Amsterdam through British eyes

Cycling in Amsterdam


If you’re looking for a cheap and easy way to get around Amsterdam, hiring a bike is the best thing to do.  If you’re staying in Amsterdam everything is within cycling distance, there are lots of places to park your bike, and it’s good for you too! 

Bike rental:

The first step is to get hold of a bike, and in Amsterdam there certainly isn’t a shortage of those.  There are so many shops in Amsterdam that you can rent one and prices vary depending on how long you want to keep the bike for, but the average day price (including insurance) is around the 12 euro mark.  A lot of hotels and hostels offer bike rental as well.  Always make sure that you get insurance in case anything happens to your bike, and it costs between 1.50 to 3 euros per day extra.

Getting around:

There are over 400km of cycle paths in Amsterdam so bicycles are well catered for.  All you need is a map and a bicycle and you’re good to go. Although there are some areas in Amsterdam where you can’t cycle (indicated by a sign of a bicycle with a red strip through) it’s only usually in very busy areas which can be navigated around.


If you are cycling in the centre of Amsterdam the biggest hazard of all is people walking in cycle lanes.  It’s usually unavoidable since the pathways are so busy, but be sure to use your bell and watch for people just walking out without looking. Always expect the unexpected.  A lot of cyclists pull out without checking behind them, or turn without indicating which can result in nasty accidents.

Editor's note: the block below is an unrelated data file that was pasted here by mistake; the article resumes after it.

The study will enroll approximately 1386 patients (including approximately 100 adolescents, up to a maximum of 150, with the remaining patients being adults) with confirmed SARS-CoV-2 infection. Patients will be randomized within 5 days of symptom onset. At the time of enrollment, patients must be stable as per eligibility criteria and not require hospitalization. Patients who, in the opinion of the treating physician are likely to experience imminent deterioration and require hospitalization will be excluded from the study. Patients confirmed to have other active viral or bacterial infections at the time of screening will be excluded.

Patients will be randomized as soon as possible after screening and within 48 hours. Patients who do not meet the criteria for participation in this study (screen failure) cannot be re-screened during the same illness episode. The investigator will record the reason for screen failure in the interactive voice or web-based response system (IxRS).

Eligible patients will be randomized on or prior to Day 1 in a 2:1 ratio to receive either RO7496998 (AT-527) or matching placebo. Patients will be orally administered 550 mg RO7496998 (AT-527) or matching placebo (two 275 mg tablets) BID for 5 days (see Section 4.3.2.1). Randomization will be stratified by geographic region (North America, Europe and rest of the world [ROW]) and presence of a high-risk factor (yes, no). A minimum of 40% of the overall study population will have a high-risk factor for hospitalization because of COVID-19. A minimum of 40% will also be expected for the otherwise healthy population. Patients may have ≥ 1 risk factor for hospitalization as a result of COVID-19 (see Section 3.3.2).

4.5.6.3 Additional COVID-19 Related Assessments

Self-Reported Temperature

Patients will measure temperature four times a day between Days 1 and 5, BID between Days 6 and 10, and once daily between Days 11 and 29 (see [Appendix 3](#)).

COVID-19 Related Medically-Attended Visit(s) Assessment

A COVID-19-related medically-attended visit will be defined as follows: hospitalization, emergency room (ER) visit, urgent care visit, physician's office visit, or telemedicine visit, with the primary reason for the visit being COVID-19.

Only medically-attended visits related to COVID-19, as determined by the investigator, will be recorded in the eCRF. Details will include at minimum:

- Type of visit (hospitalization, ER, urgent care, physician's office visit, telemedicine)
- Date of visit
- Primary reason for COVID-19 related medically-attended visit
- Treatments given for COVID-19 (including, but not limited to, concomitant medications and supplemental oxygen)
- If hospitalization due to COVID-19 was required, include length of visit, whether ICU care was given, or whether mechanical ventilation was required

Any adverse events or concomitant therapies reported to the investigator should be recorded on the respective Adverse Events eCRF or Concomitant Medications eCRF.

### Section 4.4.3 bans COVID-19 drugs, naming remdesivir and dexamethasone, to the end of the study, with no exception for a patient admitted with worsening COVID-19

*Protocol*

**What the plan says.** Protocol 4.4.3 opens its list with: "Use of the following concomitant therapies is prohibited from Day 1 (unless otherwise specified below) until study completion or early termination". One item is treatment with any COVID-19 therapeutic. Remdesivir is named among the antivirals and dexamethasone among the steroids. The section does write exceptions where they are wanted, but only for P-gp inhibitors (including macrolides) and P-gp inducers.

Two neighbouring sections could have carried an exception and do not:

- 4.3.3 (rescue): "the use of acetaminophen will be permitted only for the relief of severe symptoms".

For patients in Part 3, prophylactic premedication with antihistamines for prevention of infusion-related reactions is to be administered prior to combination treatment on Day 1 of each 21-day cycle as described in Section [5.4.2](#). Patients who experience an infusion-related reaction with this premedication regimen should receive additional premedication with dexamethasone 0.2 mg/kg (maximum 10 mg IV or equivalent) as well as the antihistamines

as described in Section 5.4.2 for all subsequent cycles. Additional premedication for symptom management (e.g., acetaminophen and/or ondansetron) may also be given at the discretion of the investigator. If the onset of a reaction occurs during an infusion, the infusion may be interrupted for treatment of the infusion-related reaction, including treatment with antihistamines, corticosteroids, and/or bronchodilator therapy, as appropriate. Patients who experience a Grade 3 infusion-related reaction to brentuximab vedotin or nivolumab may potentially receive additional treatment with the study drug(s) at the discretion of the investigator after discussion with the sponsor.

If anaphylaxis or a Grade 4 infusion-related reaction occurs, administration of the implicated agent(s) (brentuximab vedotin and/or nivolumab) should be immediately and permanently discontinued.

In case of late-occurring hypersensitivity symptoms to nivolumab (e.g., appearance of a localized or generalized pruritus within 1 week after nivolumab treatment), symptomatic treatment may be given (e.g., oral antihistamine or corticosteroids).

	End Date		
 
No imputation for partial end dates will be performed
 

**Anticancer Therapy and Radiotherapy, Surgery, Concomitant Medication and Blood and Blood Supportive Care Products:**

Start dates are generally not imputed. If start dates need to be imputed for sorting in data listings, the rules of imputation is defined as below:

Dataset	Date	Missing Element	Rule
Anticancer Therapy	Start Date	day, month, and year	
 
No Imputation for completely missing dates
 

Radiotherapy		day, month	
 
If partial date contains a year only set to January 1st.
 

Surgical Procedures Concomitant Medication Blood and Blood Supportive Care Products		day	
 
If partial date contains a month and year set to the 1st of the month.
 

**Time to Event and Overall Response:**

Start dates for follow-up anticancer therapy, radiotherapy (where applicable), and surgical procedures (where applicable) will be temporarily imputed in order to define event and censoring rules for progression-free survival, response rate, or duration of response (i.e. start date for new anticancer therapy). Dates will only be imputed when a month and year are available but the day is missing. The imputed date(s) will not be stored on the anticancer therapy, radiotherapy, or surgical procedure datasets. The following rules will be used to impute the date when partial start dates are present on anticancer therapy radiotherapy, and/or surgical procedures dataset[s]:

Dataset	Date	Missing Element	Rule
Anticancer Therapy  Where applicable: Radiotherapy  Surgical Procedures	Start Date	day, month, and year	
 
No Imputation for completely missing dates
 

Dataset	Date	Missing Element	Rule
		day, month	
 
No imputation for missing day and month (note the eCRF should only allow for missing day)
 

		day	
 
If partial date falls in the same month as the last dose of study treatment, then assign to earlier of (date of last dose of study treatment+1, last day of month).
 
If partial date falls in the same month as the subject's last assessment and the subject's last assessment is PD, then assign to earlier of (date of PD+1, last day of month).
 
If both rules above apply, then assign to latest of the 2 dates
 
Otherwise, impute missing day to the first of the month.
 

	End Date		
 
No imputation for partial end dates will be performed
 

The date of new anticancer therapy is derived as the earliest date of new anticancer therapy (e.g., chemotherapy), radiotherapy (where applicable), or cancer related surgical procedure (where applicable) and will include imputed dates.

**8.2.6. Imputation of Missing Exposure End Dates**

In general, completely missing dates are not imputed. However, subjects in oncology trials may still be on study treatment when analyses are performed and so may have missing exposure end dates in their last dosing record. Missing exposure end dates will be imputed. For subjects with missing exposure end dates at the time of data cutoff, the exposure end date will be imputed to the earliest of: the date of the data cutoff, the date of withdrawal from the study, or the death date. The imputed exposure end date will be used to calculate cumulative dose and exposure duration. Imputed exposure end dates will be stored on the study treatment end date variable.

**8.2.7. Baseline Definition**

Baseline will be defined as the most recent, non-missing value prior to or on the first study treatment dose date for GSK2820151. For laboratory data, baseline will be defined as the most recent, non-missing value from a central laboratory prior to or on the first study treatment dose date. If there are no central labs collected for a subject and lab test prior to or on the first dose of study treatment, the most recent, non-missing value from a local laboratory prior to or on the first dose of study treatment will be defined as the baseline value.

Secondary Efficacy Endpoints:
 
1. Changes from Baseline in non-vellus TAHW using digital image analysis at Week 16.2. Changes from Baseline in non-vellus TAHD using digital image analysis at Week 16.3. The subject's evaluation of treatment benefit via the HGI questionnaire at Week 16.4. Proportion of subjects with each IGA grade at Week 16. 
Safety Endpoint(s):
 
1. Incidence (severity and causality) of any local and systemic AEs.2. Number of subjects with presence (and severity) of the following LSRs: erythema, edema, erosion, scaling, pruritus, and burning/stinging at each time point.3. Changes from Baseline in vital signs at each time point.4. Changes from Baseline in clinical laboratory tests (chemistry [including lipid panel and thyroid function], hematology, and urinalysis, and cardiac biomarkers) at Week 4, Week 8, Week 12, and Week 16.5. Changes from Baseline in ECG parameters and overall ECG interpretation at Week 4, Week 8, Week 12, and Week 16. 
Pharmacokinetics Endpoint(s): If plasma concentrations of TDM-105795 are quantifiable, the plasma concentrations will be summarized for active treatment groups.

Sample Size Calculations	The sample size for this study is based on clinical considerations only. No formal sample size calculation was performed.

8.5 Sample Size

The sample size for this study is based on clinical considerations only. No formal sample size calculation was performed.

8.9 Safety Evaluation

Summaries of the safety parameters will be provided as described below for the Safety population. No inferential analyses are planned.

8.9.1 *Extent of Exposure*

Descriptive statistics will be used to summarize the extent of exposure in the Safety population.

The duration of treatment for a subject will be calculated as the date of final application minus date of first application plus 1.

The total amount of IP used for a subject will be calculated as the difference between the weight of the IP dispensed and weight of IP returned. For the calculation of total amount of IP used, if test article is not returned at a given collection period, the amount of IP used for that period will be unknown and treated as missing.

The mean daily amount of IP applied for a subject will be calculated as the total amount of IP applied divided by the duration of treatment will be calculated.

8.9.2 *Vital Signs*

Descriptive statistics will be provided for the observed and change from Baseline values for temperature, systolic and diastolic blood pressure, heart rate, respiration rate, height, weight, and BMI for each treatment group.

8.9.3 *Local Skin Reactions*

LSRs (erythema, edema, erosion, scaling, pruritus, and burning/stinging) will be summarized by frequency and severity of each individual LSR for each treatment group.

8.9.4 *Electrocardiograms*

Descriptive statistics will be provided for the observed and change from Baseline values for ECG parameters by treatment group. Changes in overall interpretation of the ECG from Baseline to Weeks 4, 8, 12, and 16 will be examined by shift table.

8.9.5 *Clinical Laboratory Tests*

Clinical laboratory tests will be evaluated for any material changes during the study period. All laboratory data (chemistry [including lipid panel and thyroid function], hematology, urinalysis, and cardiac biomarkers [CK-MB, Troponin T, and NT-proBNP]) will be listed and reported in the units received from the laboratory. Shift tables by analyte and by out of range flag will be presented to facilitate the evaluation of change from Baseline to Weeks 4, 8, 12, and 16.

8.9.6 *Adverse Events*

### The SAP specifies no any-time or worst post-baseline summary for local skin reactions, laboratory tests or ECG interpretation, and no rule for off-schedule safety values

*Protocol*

Tram lines are all too easy to get stuck in (and since nearly being run over by a bus and nearly being thrown off my bike, I get scared every time I go over them).  As long as you cross over them diagonally, you should escape unscathed without anything happening.

Another thing to watch out for is broken glass in tram lines, this could mean you getting a punctured tyre, which isn’t that difficult to fix if you sort it out straight away. If you carry on cycling with a punctured tyre it can do damage to the wheel of the bicycle which can cost up to 40 euros to replace.

Parking securely:

There are plenty of places to park your bike all over Amsterdam. Be sure to lock your bike up if you leave it, and make sure that you put your chain lock through your front wheel so that it doesn’t get stolen.  The best place to leave your bike is at a secure bike park which is manned, and have CCTV 24 hours a day.  It’s free and minimises the risk of you losing your bike or having it stolen.

Happy cycling!


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